Light Your Way to Safety and Crime Prevention


It has long been "common sense" that crime hides in darkness and that light can keep a place safer at night. Does research back up that idea? In general, yes.

At its most basic, lighting is used to make visible that which, undetected, could result in crime. Intuitively, the general public tends to endorse increased lighting as an anticrime measure. But what kind of lighting? Where? How? The complexities arise when we try to figure out what might go undetected, whether new or improved lighting would reduce the particular crime or crimes, and what other considerations must come into play to make the project a sound idea--including how we will evaluate it. 

Sound in Theory

Why has lighting been considered a valuable resource in crime prevention? Several of the general theories about crime developed by criminologists suggest helpful roles lighting can play.

Routine activities theory views people as increasing their risks of crime victimization because their day-to-day actions put them in riskier situations and circumstances. Educating people to avoid dark and deserted places and stay in better lighted areas would be a strategy seeking to persuade those individuals to modify their routine activities. Situational crime prevention theory holds that particular places and situations are, for a variety of reasons, major attractors of crime and that remedying problems at these places or in particular situations will reduce crime. This theory suggests, for instance, that changes in lighting can reduce the attractiveness a specific place holds for criminal acts, whether the public in general is educated about it or not.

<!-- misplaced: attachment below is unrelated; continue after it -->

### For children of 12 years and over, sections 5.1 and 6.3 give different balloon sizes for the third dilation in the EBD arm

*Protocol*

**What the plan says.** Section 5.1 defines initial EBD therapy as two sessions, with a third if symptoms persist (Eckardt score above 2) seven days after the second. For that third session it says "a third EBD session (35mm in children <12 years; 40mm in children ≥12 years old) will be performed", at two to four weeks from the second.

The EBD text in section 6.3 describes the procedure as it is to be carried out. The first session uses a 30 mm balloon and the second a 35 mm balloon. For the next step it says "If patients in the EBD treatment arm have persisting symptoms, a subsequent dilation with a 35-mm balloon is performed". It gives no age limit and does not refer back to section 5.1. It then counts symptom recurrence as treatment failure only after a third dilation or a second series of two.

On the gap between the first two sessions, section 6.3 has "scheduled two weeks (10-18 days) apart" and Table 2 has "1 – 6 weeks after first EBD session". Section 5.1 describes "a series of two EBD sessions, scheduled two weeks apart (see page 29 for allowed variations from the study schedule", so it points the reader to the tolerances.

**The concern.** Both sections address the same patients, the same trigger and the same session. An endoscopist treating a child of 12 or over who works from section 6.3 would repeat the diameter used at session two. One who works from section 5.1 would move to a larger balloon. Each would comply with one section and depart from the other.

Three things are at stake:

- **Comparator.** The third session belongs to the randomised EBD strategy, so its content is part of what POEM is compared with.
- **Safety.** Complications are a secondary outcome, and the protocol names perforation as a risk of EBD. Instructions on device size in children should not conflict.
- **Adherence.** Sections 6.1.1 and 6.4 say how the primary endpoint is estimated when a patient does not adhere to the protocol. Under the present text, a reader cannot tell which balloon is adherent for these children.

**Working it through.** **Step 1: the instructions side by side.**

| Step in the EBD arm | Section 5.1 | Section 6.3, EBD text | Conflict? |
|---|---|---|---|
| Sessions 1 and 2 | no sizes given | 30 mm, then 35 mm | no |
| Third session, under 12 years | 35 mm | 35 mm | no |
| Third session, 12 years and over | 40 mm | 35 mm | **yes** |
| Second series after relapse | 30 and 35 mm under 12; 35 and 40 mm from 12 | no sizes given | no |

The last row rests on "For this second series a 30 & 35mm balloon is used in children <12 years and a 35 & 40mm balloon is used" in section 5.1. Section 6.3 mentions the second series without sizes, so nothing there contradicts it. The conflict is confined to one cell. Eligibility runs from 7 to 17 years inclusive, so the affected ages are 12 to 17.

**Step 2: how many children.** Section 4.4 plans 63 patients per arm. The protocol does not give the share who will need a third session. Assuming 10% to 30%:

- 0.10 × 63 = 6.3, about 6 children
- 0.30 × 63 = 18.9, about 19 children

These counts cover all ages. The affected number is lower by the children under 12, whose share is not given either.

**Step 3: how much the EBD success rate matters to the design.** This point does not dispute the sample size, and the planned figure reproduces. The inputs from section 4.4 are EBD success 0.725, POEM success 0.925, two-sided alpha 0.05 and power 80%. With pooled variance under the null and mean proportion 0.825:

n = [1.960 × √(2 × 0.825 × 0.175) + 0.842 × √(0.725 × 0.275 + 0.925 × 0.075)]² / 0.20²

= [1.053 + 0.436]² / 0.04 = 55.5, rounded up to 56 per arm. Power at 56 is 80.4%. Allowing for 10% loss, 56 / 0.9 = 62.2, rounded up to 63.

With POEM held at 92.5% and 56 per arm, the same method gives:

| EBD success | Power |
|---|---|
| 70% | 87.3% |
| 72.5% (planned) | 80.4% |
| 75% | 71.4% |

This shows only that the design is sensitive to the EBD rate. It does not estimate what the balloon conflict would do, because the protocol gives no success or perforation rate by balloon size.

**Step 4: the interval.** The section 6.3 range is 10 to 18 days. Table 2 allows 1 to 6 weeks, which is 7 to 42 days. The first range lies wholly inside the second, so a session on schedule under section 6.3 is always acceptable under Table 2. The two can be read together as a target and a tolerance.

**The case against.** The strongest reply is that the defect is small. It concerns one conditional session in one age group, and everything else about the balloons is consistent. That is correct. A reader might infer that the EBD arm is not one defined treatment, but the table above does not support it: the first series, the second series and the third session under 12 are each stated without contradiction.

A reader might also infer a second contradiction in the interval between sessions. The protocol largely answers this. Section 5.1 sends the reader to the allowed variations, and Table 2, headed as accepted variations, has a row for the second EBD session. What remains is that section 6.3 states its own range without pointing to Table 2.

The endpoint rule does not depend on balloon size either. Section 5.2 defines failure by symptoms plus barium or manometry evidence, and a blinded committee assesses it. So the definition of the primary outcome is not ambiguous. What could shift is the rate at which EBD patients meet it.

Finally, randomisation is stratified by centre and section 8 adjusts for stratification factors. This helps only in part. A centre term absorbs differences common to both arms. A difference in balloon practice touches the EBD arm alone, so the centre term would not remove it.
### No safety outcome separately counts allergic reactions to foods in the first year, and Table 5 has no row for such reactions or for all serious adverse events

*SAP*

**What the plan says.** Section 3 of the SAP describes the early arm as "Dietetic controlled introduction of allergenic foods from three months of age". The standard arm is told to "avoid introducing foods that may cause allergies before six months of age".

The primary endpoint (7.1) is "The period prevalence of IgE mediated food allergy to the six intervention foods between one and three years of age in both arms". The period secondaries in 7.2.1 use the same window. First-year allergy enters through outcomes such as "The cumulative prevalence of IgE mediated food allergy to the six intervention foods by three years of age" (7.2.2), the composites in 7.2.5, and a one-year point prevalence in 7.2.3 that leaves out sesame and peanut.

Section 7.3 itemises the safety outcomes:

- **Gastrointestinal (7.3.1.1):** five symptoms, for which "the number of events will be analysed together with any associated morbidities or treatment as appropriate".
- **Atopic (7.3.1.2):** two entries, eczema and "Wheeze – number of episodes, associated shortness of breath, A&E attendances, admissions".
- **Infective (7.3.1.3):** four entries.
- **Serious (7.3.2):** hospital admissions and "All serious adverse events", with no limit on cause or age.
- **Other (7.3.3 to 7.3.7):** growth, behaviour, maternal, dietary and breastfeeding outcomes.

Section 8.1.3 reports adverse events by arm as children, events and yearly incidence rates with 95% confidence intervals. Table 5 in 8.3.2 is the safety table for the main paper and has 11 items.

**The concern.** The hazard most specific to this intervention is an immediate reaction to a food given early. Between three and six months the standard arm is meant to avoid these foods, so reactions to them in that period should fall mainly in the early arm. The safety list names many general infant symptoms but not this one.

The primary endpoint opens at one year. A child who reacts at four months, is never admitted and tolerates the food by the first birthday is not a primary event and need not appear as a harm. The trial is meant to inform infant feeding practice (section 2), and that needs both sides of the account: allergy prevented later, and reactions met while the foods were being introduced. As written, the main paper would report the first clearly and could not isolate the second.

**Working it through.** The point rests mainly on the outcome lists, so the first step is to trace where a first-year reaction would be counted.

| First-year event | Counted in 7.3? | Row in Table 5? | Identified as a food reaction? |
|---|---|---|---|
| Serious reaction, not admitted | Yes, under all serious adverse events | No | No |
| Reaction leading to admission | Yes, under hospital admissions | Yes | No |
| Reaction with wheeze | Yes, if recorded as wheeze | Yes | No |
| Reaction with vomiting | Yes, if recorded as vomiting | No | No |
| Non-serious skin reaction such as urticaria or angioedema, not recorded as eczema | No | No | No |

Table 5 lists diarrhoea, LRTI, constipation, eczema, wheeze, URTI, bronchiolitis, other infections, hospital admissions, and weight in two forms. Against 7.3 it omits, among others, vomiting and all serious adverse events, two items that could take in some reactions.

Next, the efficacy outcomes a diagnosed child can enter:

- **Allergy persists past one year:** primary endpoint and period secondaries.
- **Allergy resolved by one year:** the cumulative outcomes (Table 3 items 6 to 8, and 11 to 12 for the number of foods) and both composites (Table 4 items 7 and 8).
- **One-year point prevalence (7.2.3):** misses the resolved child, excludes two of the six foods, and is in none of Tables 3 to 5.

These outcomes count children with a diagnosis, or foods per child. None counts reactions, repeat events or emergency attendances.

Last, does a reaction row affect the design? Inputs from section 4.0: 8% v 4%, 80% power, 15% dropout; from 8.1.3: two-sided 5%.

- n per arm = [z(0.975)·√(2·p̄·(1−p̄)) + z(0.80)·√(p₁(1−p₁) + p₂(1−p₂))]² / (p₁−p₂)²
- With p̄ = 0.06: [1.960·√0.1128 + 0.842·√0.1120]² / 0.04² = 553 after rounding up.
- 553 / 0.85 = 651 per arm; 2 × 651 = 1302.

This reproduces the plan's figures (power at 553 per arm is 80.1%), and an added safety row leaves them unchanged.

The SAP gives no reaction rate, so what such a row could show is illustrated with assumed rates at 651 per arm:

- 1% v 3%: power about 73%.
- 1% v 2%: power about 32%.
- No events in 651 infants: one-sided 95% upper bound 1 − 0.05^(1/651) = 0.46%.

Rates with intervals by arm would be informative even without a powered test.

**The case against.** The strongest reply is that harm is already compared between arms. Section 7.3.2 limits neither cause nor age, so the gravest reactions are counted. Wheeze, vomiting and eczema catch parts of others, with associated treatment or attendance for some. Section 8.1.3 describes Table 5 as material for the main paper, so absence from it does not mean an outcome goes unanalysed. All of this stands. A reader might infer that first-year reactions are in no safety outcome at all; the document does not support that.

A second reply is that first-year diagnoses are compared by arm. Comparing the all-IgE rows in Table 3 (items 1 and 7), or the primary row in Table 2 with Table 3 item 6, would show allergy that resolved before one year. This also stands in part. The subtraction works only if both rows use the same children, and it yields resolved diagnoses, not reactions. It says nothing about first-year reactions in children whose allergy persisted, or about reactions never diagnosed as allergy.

Social control theory suggests that we prevent crime because we exert influence (and even control) over each other formally and informally against committing criminal acts. Under this concept, lighting helps us view each other's acts and exert whatever influence we might to promote acceptable behavior and discourage criminal acts. Positive social control builds community cohesion and pride, which has been documented to reduce crime.

From a Practical Perspective

Lighting from a practical perspective ought to play one or more of five crime prevention roles: surveillance, deterrence, detection, liability reduction, and fear reduction. Which roles and to what degrees will vary with each situation.

For example, the kinds of external lighting usually recommended for homes will focus on deterring criminals and providing surveillance opportunities by residents and neighbors. Lighting recommended for use inside the home (most frequently timers) can play a role in reducing fear.

In a retail setting, lighting provides deterrence against shoplifting and robbery, makes surveillance by those looking to the store easier, facilitates detection and identification of criminals (especially when combined with video surveillance), and reduces the store's exposure to liability claims in the event a patron becomes a crime victim. Lighting in retail parking areas often seeks to reduce customers' concerns (fears) as well as liability exposure for the business or businesses.